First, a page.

In thus floating with the complex stream of my experiencing, and in trying to understand its ever-changing complexity, it should be evident that there are no fixed points. When I am thus able to be in process, it is clear that there can be no closed system of beliefs, no unchanging set of principles which I hold. Life is guided by a changing understanding of and interpretation of my experience. It is always in process of becoming.

… I trust it is clear now why there is no philosophy or belief or set of principles which I could encourage or persuade others to have or hold. I can only try to live by my interpretation of the current meaning of my experience, and try to give others the permission … to develop their own inward freedom and thus their own meaningful interpretation of their own experience.

These few clips give a hint of Rogers’ trust in experience, rather than theory, as a guide to both the therapeutic relationship and the characteristics of well-being. In other papers, most of them written in the 1950s, he elaborated on his view of the good life. In the next post in this series, I’ll try to summarize his view of wellness and compare it to those of other writers whose work has helped me make progress in getting my life back from depression.

8 Responses to “Carl Rogers: The Flow of Becoming a Person”

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  1. Alison says:

    John,

    Thank you for this post – and for your blog. It has been some considerable time since I was first referred to the works of Carl Rogers and it is interesting how it resonates still and reflects more recent experiences in gestalt therapy; and in particular his emphasis on the experiential and relational; on acceptance (something with which I struggle; and on common humanity and the universality of painful, difficult emotions. Interesting and thought-provoking reading. Thank you!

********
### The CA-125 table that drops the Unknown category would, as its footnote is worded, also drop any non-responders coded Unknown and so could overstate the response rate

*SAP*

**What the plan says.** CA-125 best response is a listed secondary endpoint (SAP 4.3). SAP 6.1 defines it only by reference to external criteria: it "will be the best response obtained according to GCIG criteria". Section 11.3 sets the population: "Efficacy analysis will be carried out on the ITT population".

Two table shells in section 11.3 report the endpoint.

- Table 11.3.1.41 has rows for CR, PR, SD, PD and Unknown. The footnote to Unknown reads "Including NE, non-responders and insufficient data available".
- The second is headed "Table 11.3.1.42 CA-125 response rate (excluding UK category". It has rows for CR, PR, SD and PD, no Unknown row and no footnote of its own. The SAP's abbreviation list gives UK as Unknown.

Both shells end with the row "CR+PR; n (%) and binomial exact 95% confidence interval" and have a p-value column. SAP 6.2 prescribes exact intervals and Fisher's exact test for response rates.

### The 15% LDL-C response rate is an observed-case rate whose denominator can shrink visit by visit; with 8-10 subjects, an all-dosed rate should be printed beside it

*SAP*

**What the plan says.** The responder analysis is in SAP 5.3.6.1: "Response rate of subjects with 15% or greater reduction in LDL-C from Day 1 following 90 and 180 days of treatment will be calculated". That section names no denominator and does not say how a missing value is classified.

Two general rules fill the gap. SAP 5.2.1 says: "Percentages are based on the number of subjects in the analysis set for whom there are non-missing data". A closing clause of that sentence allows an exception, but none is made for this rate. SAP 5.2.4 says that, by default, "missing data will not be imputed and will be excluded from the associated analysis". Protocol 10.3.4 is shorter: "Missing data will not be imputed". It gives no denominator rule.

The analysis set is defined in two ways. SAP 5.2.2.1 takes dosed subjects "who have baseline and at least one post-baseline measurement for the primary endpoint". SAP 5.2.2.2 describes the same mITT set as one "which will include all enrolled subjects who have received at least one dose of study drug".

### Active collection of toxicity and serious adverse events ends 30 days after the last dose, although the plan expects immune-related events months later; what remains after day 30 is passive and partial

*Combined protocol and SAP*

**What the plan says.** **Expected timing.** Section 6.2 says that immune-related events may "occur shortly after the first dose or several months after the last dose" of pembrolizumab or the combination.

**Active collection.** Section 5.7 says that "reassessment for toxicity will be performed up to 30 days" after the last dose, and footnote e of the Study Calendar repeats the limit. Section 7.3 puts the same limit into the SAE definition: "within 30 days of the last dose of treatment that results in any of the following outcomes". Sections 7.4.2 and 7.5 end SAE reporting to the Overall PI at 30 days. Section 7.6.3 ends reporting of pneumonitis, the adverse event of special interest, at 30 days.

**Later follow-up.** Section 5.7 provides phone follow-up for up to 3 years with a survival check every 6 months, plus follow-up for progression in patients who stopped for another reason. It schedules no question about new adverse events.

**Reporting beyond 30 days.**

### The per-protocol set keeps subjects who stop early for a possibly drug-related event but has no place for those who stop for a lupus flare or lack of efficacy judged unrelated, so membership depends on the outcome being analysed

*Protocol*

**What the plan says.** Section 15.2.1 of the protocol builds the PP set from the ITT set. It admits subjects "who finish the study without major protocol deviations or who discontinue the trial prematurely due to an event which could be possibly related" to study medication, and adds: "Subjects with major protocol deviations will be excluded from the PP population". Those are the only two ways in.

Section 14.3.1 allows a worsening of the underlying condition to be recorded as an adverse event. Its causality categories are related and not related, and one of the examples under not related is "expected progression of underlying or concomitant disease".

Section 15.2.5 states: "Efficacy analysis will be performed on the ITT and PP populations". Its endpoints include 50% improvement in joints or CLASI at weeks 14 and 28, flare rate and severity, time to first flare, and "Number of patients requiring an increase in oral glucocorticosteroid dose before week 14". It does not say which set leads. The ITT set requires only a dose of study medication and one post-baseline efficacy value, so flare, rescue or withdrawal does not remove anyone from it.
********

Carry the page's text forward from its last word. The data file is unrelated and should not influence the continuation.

2. Ann says:

    Wow. I know all this is true. Its a matter of getting to the point of working with it: accepting yourself, trusting experience, trusting that the personal is general, and for me, finding my voice and using it without fear.
    Thank you for reminding me about Carl Rogers.

    • John Folk-Williams says:

      Hi, Ann –

      It’s still hard for me to understand why accepting yourself as you are is about the last thing many of us can do. Finding your voice and using it without fear – you’ve gotten right to the heart of it there.

      Thank you for commenting.

      John

  3. Hi John, truly a superb post! One of the best I’ve read in a while. Rogers is probably one of the best thinkers out there, although like Evan said, very underrated.

    • john says:

      Thank you, Albert –

      It’s hard to believe that he’s underrated – but I suppose it’s because he didn’t put himself out there with a pretentious book. He was a therapist and created the idea of client-centered therapy. A humane practitioner talking from his own experience rather lots of formal studies – I guess that doesn’t rate so highly these days.

      Thanks for coming by.

      John

  4. Evan says:

    Rogers really is superb isn’t he? (And he has been most unfairly ignored by the academy in recent decades I think. I suspect that academics are more comfortable with the fixed than the flowing and thoughts rather than feelings.)

    Looking forward to the next posts in the series.

    • john says:

      Evan – That’s true. Rogers seems to have weathered one controversy after another – especially in the 40s and 50s when he was developing his practice and ideas. One thing he said, though, was that he was never bothered by what others thought he should be doing and so followed what he wanted to do and knew instinctively was the right thing – a true pioneer.

      Thanks for coming by — John

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  1. […] but that may be my prejudices against academia showing). John’s post is a great introduction to the flow of becoming a person. This post is a superb introduction to Rogers’ work. It is clearly laid out and well written – […]